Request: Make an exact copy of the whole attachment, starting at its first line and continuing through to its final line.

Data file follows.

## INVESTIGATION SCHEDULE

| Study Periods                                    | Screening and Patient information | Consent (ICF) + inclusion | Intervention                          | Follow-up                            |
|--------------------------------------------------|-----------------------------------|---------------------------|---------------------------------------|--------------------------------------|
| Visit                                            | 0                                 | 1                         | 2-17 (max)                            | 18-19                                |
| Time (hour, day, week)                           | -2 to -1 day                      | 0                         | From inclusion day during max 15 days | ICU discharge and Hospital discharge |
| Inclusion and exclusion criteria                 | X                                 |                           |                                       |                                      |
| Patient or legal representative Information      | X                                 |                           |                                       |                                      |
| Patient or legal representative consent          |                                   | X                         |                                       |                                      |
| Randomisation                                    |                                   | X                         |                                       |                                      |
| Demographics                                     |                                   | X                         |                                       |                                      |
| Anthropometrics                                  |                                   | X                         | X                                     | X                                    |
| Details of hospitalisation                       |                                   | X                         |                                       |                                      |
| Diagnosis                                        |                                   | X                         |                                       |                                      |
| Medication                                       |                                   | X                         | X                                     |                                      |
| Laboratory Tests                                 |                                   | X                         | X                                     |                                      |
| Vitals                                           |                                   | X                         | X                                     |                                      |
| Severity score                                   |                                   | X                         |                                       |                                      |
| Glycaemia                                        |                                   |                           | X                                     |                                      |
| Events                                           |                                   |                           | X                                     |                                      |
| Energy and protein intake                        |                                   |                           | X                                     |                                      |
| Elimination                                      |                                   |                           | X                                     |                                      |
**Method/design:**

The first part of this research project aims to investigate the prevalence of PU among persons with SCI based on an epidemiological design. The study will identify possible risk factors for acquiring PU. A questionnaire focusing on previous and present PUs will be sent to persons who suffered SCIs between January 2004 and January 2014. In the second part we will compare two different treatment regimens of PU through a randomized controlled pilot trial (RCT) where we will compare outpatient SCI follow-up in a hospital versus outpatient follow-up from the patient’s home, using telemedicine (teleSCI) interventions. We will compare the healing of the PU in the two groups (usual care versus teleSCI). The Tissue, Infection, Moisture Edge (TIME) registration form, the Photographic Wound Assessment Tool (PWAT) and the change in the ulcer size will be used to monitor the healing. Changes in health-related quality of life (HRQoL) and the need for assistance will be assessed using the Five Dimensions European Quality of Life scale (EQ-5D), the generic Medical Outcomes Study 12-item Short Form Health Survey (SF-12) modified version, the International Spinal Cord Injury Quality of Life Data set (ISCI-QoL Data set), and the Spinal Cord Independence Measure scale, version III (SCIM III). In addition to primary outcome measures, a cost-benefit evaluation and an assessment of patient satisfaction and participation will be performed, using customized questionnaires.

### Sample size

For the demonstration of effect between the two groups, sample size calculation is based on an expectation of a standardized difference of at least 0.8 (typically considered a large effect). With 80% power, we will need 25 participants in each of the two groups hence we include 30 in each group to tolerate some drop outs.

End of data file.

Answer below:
## INVESTIGATION SCHEDULE

| Study Periods                                    | Screening and Patient information | Consent (ICF) + inclusion | Intervention                          | Follow-up                            |
|--------------------------------------------------|-----------------------------------|---------------------------|---------------------------------------|--------------------------------------|
| Visit                                            | 0                                 | 1                         | 2-17 (max)                            | 18-19                                |
| Time (hour, day, week)                           | -2 to -1 day                      | 0                         | From inclusion day during max 15 days | ICU discharge and Hospital discharge |
| Inclusion and exclusion criteria                 | X                                 |                           |                                       |                                      |
| Patient or legal representative Information      | X                                 |                           |                                       |                                      |
| Patient or legal representative consent          |                                   | X                         |                                       |                                      |
| Randomisation                                    |                                   | X                         |                                       |                                      |
| Demographics                                     |                                   | X                         |                                       |                                      |
| Anthropometrics                                  |                                   | X                         | X                                     | X                                    |
| Details of hospitalisation                       |                                   | X                         |                                       |                                      |
| Diagnosis                                        |                                   | X                         |                                       |                                      |
| Medication                                       |                                   | X                         | X                                     |                                      |
| Laboratory Tests                                 |                                   | X                         | X                                     |                                      |
| Vitals                                           |                                   | X                         | X                                     |                                      |
| Severity score                                   |                                   | X                         |                                       |                                      |
| Glycaemia                                        |                                   |                           | X                                     |                                      |
| Events                                           |                                   |                           | X                                     |                                      |
| Energy and protein intake                        |                                   |                           | X                                     |                                      |
| Elimination                                      |                                   |                           | X                                     |                                      |
**Method/design:**

The first part of this research project aims to investigate the prevalence of PU among persons with SCI based on an epidemiological design. The study will identify possible risk factors for acquiring PU. A questionnaire focusing on previous and present PUs will be sent to persons who suffered SCIs between January 2004 and January 2014. In the second part we will compare two different treatment regimens of PU through a randomized controlled pilot trial (RCT) where we will compare outpatient SCI follow-up in a hospital versus outpatient follow-up from the patient’s home, using telemedicine (teleSCI) interventions. We will compare the healing of the PU in the two groups (usual care versus teleSCI). The Tissue, Infection, Moisture Edge (TIME) registration form, the Photographic Wound Assessment Tool (PWAT) and the change in the ulcer size will be used to monitor the healing. Changes in health-related quality of life (HRQoL) and the need for assistance will be assessed using the Five Dimensions European Quality of Life scale (EQ-5D), the generic Medical Outcomes Study 12-item Short Form Health Survey (SF-12) modified version, the International Spinal Cord Injury Quality of Life Data set (ISCI-QoL Data set), and the Spinal Cord Independence Measure scale, version III (SCIM III). In addition to primary outcome measures, a cost-benefit evaluation and an assessment of patient satisfaction and participation will be performed, using customized questionnaires.

### Sample size

For the demonstration of effect between the two groups, sample size calculation is based on an expectation of a standardized difference of at least 0.8 (typically considered a large effect). With 80% power, we will need 25 participants in each of the two groups hence we include 30 in each group to tolerate some drop outs.